If you want to melt metal at home, but you don't want to go to the expense, hassle, and surprising manual labor required to build a complete furnace, this experiment is for you! You can easily and cheaply melt metal in a campfire at home or while camping! To do this experiment, I cut a soup can down to about 2" and then cut holes in the sides so that an iron bar I had could pass through. Then, I secured the can to the bar with a piece of thick copper wire. My can-on-a-stick crucible ready, I put in a quarter's worth of pennies dated after 1982 (these pennies have mostly zinc cores) and lit the completely regular campfire. No fanning, blowers, charcoal, or other extremes are needed to melt your very own metal in a campfire. While the fire was going, I made a mold by placing a 1 1/2" diameter brass pipe about 2" long on top of a large flat piece of stainless steel. The specific metals for these don't really matter; I just had them on hand. This setup provided a good way to create a circular ingot mold for the zinc, without messing around with sand, wood, or plaster of paris. Once the fire was going, I put my can-on-a-stick over the fire and let the pennies melt. They melted quite quickly, actually. When they were molten, I used a short strip of steel to scoop off the copper shells of the pennies, revealing the amazingly shiny liquid zinc underneath. I poured this in a smooth, swift motion into the brass pipe on the stainless steel and set everything aside to cool. Cooling is really important, because very hot metal looks just like cold metal (I have a burn on my finger to prove this). Once everything was cool, I knocked my new ingot out of the pipe. Success!
My mind is always cogitating with new ideas and exploits to carry out, so this experiment is part of something bigger - much bigger. Eventually, I plan to build a complete waste oil foundry capable of melting iron - yes, you heard me right, iron. The awesome thing about this idea is that it runs off of waste vegetable or motor oil, which should be able to be acquired for free. Thus, instead of paying for propane or charcoal (the latter of which is messy), I hope to be able to fire up my foundry whenever and pour a crucible full of liquid iron like it's as easy as walking down the street.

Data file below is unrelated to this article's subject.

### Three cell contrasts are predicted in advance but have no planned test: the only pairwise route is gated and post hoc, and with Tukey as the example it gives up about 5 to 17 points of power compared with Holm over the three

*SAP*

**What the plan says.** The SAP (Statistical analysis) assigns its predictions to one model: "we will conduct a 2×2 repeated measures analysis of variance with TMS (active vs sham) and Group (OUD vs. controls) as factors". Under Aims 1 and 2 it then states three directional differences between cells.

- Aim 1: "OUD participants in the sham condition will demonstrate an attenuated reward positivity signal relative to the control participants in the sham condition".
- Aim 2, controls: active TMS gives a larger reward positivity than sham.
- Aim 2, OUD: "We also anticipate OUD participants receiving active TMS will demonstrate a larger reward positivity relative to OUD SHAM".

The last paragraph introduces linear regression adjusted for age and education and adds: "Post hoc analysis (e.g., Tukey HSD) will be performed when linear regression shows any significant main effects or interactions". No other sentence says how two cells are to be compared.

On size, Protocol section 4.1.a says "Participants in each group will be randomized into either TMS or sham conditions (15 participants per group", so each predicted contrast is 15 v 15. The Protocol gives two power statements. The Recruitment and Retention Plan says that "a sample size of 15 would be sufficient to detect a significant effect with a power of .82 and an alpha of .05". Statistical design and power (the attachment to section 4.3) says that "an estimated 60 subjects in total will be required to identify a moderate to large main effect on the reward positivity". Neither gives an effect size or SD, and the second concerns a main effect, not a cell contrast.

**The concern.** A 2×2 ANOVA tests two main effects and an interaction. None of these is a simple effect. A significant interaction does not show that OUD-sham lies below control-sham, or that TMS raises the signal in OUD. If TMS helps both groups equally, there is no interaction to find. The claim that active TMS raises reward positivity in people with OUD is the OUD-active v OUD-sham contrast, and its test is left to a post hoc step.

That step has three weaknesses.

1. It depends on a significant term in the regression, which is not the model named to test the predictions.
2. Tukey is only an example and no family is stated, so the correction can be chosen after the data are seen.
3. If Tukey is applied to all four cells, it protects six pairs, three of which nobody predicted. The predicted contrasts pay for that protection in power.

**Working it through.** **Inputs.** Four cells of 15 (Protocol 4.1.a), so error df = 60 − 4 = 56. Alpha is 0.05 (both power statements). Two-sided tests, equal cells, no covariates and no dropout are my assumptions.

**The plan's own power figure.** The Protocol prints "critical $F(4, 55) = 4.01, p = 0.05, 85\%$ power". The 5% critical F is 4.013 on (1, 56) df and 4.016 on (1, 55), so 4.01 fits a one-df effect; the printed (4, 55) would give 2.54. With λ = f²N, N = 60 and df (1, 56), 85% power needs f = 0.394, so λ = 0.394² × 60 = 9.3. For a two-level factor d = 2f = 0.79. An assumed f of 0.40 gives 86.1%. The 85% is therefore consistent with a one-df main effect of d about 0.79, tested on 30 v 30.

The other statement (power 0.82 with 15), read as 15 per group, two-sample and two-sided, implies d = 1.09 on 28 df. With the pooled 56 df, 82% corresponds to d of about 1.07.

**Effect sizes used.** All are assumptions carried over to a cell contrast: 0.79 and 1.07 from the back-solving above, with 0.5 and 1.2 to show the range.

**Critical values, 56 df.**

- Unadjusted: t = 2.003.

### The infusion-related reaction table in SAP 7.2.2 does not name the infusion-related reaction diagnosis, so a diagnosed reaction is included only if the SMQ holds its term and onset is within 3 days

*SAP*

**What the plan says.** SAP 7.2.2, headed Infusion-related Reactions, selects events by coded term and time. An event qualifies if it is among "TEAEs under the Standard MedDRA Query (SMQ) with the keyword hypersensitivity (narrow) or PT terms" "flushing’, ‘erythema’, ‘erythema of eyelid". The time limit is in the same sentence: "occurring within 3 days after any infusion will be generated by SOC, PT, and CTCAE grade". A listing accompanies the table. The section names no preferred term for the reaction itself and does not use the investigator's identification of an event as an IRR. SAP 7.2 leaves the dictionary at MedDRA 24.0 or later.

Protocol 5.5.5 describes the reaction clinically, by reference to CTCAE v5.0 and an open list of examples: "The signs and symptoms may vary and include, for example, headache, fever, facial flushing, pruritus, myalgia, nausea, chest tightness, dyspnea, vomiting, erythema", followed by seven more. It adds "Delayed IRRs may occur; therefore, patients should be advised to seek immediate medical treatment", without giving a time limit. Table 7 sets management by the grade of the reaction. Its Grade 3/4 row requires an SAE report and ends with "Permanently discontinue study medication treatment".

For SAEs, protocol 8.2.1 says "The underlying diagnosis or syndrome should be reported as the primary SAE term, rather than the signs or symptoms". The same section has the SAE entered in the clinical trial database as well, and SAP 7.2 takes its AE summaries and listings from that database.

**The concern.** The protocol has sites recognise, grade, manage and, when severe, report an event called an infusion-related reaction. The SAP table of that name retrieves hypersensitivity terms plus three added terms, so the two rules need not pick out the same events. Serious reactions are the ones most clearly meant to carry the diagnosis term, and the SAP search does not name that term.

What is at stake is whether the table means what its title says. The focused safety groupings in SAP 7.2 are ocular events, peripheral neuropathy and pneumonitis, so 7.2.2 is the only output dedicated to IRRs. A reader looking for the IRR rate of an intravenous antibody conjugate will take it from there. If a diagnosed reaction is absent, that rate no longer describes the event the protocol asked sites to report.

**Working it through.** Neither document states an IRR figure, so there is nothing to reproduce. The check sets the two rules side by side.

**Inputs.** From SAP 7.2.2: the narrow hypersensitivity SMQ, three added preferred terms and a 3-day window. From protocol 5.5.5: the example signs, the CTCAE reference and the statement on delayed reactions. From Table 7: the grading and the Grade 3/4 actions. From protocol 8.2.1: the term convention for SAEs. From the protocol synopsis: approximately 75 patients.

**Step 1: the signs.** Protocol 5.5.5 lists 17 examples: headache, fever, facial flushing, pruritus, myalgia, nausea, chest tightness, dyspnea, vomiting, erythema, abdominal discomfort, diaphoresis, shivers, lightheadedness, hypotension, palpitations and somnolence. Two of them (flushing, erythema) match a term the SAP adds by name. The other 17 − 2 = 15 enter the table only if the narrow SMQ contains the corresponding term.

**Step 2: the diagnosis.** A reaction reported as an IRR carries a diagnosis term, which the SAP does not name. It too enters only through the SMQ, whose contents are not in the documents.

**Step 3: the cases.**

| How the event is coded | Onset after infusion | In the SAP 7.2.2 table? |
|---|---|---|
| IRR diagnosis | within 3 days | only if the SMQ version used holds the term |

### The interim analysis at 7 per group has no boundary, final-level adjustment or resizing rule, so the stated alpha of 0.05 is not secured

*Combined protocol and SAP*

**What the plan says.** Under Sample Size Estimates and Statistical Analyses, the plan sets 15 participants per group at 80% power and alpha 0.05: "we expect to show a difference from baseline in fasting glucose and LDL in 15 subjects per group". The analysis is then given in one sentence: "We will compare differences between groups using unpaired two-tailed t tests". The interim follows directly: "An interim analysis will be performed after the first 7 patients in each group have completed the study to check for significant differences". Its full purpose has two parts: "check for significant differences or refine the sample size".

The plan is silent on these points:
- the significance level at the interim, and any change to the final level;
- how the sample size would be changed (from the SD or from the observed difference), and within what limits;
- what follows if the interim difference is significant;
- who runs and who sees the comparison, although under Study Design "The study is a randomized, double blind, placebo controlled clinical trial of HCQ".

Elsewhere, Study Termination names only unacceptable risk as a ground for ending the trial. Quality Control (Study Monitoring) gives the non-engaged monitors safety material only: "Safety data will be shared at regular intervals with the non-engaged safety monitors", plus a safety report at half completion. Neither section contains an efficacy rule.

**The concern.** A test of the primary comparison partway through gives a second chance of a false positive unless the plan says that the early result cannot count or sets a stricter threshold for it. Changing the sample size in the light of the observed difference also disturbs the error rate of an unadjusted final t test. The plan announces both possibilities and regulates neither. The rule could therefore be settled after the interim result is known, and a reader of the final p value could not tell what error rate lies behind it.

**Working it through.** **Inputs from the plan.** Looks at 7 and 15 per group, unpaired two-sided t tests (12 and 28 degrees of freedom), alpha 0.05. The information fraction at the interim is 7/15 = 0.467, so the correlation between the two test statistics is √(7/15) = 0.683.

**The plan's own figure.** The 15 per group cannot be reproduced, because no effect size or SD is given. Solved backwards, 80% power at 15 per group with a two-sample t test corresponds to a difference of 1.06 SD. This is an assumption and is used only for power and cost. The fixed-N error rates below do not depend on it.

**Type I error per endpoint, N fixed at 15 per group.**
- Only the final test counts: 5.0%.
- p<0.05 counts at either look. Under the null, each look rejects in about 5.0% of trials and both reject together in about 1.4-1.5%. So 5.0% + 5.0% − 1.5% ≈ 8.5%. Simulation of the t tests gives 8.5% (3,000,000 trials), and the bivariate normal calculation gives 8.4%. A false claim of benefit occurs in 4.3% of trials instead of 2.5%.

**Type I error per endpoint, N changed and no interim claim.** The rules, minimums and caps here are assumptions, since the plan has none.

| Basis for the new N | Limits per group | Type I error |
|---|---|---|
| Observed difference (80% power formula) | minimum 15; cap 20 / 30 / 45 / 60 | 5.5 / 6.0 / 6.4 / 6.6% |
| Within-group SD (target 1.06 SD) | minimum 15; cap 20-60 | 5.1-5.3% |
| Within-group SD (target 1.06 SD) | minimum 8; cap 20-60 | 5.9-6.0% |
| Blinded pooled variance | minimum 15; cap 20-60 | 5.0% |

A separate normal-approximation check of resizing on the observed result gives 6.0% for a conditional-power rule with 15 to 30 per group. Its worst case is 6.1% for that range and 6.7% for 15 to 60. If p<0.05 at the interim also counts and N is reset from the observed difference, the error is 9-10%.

Anyhow, back to the experiment. I took some vegetable oil (it was new, but the basic concept is the same) and some used lawn mower oil and then soaked a paper towel in each. I placed these in a busted crock pot as a containment system for the fire and then lit the toweling on fire with regular matches. After these were alight, I soaked some newspaper in the vegetable oil and added it. To finish off the spectacle, I drizzled the leftover vegetable oil into the flames. Then I started to play with my fire. Yes, playing with fire. I try to do it regularly. To add oxygen to the flames like a waste oil foundry would, I blew hard on the fire. The results were truly amazing. The flames lept up to at least 1 1/2 feet and magnified in intensity tenfold. They were extremely fierce and sometimes even white. I really wish I had pictures, because these flames were really great - especially when one considers that they came from just oil and paper towels. Thus, Experiment 16: Waste Oil (Heh Heh!) proved that waste oil:
- Burns nicely
- Combusts SUPER nicely with added oxygen
- Will most certainly melt iron, given insulation, enough oil, and a lot of air
Successful experiment! Time to make a proper burner for the oil in the style of "The Brute" from here!
Well, I'll keep this one short and simple. I disassembled a lithium battery pack from an old cordless phone and then extracted the lithium metal foil inside (Experiment 2: Lithium Battery). The foil was stored in a jar full of baby oil. My baby oil was made out of mineral oil to preserve the lithium. When I was ready to light the metal, I dried it off with paper towels and then folded it neatly. The lithium was readily ignited with a propane torch.